It’s not often you get to discuss silence with a composer. What were the discussions like between you, David and Dan about how you wanted to end the episode? Was there ever any question about ending the scene with music, or was it always destined to end in silence?
No, that was part of the discussions. When we discussed the scene and when we got to the end credits, we just kind of said, “What should we do here?” I can’t remember whether it was David or Dan, but they just said, “Well, it should just be silent at that point”. I thought they were absolutely right and, again, I shaped the piece accordingly to go down rather than up. Because, clearly, the visuals and everything was so powerful, you really didn’t have to push much with the music. I think understatement was the right way to go.
A lot of fans posted their reactions to the scene on YouTube. Have you seen many of those clips?
I did actually, yeah!
What did you make of those? People are obviously reacting to the visual element, but there’s a subliminal element at play with the music that a lot of people must have been affected by.
Well, I guess we got what we were hoping for, which was absolute shock. I mean even for people that had read the books I think were shocked even though they knew it was coming. I guess the way it was executed and slightly modified from the book too; it put everybody in shock. Even if you know it’s coming, you can’t believe what you’ve seen. I think that’s what makes the show so great. I always like to say anything can happen in that show. I think that’s why it’s absolutely amazing.
Are there any moments other than the Red Wedding that you would single out as being particularly effective from a musical point of view? Are there any scenes that stand out as favourites, perhaps?
From the last season, the two that I really connected with, one was when Jon and Ygritte get to the top of the wall. They’ve finally reached the wall and their love scene plays out and then the melody plays out over the end credits, I thought that was a very powerful scene – where they reach the top of the wall and look out over the other side. That was great. The other scene was the very end of the last episode, when all the people come out and pledge themselves to Daenerys. We had a full choir, including a kids’ choir. That was a very powerful scene to end with; with a little bit of hope. The show is so dark; it’s rare to end on a positive note. Both those scenes I’ve described were positive, which is very rare on the show.
Had you read the books prior to starting work on the show?
I hadn’t actually. At this point I’m kind of in between. I’m not sure whether I should I read them or whether I should just let it be. I quite like how David and Dan adapt the books for the show, so I’m undecided as to whether I should read the books or not. I don’t know how it would affect me. I’m still holding off at the moment.
Do you think that having preconceptions from the books might colour your work, perhaps?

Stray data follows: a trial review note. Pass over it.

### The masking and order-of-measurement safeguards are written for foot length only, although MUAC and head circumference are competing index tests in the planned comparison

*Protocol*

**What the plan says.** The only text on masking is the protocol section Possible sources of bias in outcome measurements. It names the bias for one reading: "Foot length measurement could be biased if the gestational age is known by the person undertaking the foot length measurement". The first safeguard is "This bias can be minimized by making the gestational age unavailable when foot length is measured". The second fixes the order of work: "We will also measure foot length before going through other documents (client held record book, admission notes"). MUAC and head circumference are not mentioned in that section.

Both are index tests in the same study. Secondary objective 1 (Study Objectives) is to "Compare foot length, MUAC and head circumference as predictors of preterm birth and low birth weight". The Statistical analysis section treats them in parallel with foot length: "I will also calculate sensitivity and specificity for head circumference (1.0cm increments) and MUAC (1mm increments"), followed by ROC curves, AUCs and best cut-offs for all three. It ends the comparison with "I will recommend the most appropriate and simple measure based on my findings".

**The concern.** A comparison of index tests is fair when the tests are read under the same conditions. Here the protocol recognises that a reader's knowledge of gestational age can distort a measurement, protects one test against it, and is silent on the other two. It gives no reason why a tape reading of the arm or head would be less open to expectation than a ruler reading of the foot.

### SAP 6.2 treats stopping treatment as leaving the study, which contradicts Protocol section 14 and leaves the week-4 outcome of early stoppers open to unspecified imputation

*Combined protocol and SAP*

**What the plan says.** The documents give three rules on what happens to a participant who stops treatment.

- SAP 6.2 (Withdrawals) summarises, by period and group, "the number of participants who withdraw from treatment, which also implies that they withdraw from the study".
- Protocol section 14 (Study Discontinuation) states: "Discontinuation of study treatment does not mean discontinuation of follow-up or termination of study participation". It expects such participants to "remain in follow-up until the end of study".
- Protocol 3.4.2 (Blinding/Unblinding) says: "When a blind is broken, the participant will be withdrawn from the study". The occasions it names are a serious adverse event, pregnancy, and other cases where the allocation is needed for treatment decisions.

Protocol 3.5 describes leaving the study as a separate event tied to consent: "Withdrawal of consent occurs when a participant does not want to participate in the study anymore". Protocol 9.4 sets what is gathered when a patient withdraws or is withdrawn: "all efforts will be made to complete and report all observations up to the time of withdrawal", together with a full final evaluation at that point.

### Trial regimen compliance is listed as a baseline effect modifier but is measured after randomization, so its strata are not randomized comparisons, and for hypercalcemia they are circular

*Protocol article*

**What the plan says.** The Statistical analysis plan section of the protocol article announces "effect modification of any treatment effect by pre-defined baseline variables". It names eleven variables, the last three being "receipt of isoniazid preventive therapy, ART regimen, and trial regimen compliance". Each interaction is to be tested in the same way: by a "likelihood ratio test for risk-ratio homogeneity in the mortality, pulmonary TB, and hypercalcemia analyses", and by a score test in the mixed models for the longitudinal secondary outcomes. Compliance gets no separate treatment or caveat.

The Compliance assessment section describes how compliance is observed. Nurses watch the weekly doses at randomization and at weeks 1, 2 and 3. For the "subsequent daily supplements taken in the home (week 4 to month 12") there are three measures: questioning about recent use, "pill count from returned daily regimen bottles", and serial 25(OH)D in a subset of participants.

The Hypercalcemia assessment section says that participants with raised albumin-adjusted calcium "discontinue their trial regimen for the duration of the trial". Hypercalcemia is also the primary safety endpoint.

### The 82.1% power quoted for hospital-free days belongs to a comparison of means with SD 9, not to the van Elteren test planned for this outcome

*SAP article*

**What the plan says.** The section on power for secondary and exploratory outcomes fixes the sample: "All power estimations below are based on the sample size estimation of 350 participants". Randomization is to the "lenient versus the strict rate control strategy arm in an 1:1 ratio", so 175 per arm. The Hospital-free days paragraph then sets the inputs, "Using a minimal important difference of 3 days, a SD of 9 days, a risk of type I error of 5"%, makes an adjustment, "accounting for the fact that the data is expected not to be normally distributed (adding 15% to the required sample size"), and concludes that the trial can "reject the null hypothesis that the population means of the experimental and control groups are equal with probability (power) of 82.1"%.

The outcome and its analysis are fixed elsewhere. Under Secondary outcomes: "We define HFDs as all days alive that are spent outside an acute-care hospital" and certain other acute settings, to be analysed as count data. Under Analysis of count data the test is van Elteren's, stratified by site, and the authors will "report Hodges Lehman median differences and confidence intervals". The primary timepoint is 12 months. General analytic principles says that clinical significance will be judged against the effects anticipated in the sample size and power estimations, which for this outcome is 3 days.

Yeah, exactly. And also, because there’s so much to cover in the books, David and Dan have to make decisions about who they focus on, or what they use and what they modify. At this point I’m in between, because people that have read the books have told me “this character hasn’t shown up at all,” or “this person is dealt with in much more detail in book three than in season three.” So they’re jumping around a little bit and I think they’re doing an incredible job with it. Maybe I don’t want to be influenced by how the book leads me chronologically compared to what they’re doing with the show. At this point I’m holding out.
I understand you’ve stated before that you don’t listen to film scores for inspiration, is that right?
That’s correct, yeah. Obviously, I do watch movies and I automatically pay attention to the music, but I don’t actively sit down and listen to film scores. I just feel that there’s other music that influences me more. For instance, I like the old great composers like Tchaikovsky, Brahms and Mahler. That’s music I really enjoy. Or I’ll go in completely the opposite direction and it’s contemporary music, be it pop music or rock music, or even jazz. I jump around completely. I don’t sit down and listen to a film score all the time.
How difficult is it to avoid repeating yourself creatively? Do you feel pressure to keep pushing forward?
[Laughs] You know, it’s interesting actually, I’ve been asked that before and I guess we’ll see as I do more projects and my career continues. What’s very hard for a composer or band, or any artist is when you write certain music and you work on certain projects and that kind of defines your style. Then, if you do another project, there is this situation where people expect you to repeat your style again. Two different people might say “he’s very different,” or “he’s just ripping himself off”. I think it’s about getting to that place in between, where you develop further and you reinvent yourself. I think it’s something every artist struggles with. It’s that fine line between defining your style and always reinventing yourself, I guess. It remains to be seen as I do more projects. It’s an exciting challenge.
A version of this interview was originally featured on HBO UK in November 2013. It can be read here.